Enterprise Mobility / Lua in the News

A Look Back At Enterprise Mobility in 2014, And What to Expect in the New Year

2014 was a huge year for enterprise mobility. Global smartphone users reached 1.75 billion, allowing mobile and cloud industries to hit big tailwinds and steadily penetrate the enterprise sector. BYOD has become an integral organizational communication policy and is redefining collaboration and workflow. The demand for enterprise mobile collaboration tools has grown. The hype about wearables has yet to gain traction amongst CIOs, and data security remains the top priority of IT departments. Closer to home, it was an exceptional year for Lua. As we continue to build the mobile-first messaging platform for the enterprise, we launched a partner program to help businesses in a variety of industries communicate smarter. We rolled out key features such as Active Directory integration, and extended our reach to major clients in more verticals.

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Source: Flickr Creative Commons

 

Before we set our eyes on what’s ahead, our team sat down and recapped the events of 2014 that will shape enterprise mobility going forward. Here are some of the most notable events that took place:

1. Gartner Magic Quadrant Shifts Focus from Mobile Device Management (MDM) to Enterprise Mobility Management (EMM)

At the beginning of the year, Gartner, the tech research and advisory firm, released its annual mobility management Magic Quadrant report, which shifted its focus from mobile device management (MDM) to enterprise mobility management (EMM). The report points out EMM has evolved out of MDM due to fast-moving market forces. EMM, according to this report, was distinguished from MDM as including “secure container”, “content push”, and “content access”.

Related: our recent white paper, Enterprise Mobility Management 101, offers a complete guide to implementing an enterprise mobility management strategy in the enterprise. It can be downloaded here.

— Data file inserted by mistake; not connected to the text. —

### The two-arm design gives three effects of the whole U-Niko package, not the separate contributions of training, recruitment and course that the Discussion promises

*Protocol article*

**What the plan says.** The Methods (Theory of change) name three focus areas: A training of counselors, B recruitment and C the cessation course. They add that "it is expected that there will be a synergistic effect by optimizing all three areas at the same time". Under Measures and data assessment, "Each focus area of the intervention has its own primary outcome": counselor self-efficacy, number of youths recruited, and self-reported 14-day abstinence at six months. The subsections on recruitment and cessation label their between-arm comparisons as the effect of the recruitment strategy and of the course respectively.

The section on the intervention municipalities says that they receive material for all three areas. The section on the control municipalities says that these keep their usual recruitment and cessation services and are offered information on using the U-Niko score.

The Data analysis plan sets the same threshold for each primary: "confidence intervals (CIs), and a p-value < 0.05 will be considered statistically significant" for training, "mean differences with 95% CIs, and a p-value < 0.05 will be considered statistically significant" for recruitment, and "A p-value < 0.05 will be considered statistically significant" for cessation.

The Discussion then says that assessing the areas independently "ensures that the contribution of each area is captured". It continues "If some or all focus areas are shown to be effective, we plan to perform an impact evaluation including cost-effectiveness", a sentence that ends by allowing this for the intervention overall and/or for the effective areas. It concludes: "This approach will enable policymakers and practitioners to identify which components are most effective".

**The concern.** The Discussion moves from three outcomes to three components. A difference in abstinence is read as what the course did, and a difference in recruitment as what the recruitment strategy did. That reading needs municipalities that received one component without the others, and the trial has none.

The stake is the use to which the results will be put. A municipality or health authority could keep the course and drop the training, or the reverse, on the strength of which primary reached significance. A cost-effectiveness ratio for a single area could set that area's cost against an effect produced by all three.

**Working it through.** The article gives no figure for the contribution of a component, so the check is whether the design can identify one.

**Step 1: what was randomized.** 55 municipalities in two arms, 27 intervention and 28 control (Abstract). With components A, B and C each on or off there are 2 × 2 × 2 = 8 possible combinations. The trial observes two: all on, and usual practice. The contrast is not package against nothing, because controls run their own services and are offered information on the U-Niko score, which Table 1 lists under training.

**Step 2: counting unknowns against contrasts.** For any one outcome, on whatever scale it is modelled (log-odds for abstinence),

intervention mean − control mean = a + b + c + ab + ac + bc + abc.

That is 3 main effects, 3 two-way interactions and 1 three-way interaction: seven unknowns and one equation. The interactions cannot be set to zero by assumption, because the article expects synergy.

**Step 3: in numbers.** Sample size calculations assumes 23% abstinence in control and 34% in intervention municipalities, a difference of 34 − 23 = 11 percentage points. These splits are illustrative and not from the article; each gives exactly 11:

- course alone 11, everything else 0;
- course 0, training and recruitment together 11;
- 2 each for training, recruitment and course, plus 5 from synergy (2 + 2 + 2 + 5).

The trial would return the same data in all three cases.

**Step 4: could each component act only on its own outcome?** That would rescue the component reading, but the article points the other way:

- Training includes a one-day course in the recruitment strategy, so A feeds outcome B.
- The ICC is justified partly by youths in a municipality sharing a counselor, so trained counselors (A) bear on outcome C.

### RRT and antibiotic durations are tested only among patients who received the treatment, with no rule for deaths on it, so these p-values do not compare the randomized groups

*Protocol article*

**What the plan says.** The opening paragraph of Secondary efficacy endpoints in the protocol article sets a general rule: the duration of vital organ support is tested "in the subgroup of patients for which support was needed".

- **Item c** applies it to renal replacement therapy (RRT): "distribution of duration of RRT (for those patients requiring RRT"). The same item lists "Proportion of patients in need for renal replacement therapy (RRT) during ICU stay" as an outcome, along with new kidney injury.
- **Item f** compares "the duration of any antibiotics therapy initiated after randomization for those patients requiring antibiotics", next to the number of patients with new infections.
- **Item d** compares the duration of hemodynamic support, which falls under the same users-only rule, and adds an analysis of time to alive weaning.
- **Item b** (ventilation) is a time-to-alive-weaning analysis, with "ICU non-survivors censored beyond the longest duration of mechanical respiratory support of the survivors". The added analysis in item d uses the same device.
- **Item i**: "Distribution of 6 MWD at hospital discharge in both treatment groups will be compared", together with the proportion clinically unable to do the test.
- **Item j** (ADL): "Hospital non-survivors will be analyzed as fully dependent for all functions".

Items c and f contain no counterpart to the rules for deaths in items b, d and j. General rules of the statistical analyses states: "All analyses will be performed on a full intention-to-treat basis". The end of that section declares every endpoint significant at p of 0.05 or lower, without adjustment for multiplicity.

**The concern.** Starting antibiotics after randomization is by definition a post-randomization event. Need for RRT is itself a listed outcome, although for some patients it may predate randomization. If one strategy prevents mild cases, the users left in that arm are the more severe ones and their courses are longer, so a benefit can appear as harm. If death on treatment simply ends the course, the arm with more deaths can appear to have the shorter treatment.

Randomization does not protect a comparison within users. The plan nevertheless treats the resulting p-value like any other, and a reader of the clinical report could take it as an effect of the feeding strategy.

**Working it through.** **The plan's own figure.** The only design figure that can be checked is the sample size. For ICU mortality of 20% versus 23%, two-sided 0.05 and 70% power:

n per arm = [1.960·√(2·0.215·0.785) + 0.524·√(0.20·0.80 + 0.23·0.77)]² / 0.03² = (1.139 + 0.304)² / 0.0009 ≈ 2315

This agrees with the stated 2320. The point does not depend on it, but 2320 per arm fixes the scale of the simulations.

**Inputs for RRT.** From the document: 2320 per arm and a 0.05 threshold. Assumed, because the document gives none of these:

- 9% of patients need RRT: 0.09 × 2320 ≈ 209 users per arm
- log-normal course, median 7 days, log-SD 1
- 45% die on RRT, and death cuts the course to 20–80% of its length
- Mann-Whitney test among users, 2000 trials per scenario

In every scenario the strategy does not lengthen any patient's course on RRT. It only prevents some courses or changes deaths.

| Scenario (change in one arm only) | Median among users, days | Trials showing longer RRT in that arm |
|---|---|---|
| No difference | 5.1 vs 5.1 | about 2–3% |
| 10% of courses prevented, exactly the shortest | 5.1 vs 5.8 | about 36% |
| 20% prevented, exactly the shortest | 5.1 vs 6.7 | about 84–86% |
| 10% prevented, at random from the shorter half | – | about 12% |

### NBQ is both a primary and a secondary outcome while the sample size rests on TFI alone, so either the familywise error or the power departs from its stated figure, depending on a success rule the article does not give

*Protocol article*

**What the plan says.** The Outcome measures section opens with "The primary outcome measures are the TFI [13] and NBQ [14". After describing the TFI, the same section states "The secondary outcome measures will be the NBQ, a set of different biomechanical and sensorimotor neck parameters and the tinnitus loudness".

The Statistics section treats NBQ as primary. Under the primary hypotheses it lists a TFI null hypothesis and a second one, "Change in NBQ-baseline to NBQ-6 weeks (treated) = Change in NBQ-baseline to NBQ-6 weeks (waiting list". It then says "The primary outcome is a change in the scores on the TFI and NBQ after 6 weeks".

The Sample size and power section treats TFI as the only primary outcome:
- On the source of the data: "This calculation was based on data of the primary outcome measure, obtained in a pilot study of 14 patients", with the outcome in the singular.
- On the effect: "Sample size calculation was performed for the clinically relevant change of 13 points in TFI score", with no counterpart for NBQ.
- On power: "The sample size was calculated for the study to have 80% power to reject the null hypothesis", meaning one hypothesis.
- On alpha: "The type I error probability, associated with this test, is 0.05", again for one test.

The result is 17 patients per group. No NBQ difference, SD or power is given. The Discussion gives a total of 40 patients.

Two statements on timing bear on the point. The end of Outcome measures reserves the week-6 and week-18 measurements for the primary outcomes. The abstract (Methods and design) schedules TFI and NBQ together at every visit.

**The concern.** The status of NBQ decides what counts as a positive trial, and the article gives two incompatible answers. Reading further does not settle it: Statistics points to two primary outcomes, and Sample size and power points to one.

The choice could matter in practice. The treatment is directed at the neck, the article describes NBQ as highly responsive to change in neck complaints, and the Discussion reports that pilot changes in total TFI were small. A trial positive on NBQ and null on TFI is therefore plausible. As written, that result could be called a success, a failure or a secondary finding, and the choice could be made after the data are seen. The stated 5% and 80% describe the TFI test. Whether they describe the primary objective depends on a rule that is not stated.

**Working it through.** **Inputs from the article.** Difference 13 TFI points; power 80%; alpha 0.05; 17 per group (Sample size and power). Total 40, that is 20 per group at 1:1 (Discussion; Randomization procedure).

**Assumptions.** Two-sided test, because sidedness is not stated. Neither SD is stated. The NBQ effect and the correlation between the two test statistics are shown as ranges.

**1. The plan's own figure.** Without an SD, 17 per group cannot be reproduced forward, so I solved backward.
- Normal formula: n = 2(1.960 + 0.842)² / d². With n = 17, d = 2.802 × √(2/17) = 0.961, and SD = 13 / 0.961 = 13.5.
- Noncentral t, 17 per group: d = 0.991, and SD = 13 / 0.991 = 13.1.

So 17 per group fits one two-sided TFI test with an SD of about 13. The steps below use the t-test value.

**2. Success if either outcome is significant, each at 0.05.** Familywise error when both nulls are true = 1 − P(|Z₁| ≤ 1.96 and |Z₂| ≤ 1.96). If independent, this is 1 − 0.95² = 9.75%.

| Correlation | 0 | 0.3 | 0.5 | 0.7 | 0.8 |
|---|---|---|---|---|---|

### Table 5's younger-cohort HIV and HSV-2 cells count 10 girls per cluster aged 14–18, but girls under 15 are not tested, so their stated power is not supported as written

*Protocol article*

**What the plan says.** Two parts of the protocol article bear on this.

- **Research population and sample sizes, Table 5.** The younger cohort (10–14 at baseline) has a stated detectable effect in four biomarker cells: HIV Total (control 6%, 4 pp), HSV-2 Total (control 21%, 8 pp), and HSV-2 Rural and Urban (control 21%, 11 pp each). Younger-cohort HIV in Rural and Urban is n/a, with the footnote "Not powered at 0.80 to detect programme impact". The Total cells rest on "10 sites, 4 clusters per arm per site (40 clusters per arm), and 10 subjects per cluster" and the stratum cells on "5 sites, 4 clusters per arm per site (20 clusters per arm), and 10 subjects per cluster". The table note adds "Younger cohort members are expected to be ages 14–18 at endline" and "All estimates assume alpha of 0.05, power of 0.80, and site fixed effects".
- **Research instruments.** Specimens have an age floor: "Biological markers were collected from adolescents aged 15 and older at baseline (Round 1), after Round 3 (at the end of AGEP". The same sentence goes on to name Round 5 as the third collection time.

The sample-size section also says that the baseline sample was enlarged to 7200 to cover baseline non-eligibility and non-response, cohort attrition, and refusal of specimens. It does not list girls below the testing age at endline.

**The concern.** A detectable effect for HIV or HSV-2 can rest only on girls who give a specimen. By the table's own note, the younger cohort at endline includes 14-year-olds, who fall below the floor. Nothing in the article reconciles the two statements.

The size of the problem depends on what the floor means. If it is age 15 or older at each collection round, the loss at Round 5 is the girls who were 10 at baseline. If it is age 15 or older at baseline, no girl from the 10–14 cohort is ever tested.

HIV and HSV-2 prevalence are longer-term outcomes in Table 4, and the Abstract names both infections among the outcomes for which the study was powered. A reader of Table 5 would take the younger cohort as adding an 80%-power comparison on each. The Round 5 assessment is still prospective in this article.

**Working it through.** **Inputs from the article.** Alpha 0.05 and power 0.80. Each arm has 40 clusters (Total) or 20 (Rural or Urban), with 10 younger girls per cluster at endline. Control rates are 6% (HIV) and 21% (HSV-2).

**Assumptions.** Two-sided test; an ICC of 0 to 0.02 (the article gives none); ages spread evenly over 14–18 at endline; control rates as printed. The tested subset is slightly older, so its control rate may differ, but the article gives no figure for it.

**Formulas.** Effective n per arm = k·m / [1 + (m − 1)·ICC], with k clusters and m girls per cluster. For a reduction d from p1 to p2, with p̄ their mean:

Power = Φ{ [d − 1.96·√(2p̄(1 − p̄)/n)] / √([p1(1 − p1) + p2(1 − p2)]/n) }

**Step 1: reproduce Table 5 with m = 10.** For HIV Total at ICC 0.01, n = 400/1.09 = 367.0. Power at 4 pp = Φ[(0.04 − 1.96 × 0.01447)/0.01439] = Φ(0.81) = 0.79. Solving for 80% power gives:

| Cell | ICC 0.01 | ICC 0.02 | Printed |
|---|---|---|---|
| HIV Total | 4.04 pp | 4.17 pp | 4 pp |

2. Apple and IBM Partner to Develop Enterprise Apps

To fulfill Apple’s ambition to make iOS the top enterprise operating system, Apple and IBM announced a partnership, entitled IBM MobileFirst for iOS, in July 2014. The partnership seeks to ship iPhones and iPads to the enterprise market with IBM apps. This can be seen as a strategic way for each side to supplement their own expertise: Apple joins the enterprise mobility movement and IBM breaks into the consumer market. The first fruits of the partnership – 10 specialized enterprise apps – were released at the end of last year. Will this bring more iPhones and iPads into the enterprise and shape enterprise mobility in the new year? Our CEO Mike DeFranco expressed his view in an interview with CIO.com.

3. California Court Ruling Poses Significant Challenge to “Bring Your Own Devices” (BYOD)

In August 2014, California’s Court of Appeal ruled that employers must reimburse employees when they use personal devices for work-related activity. This decision is very important for past and future employees. The Court states that “an employee need only show that he or she was required to use a personal cell phone to make work-related calls, and he or she was not reimbursed.” The decision gives future employees more legal protection and bargaining power. It’s also an important precedent – what will other states, or even the federal government, do? Will this ruling bring down BYOD? What should you, an IT manager or CIO, do? Our article, The California BYOD Ruling: What was it, and what does it mean to you? details the ruling and will walk you through the dos and don’ts of your future EMM policies.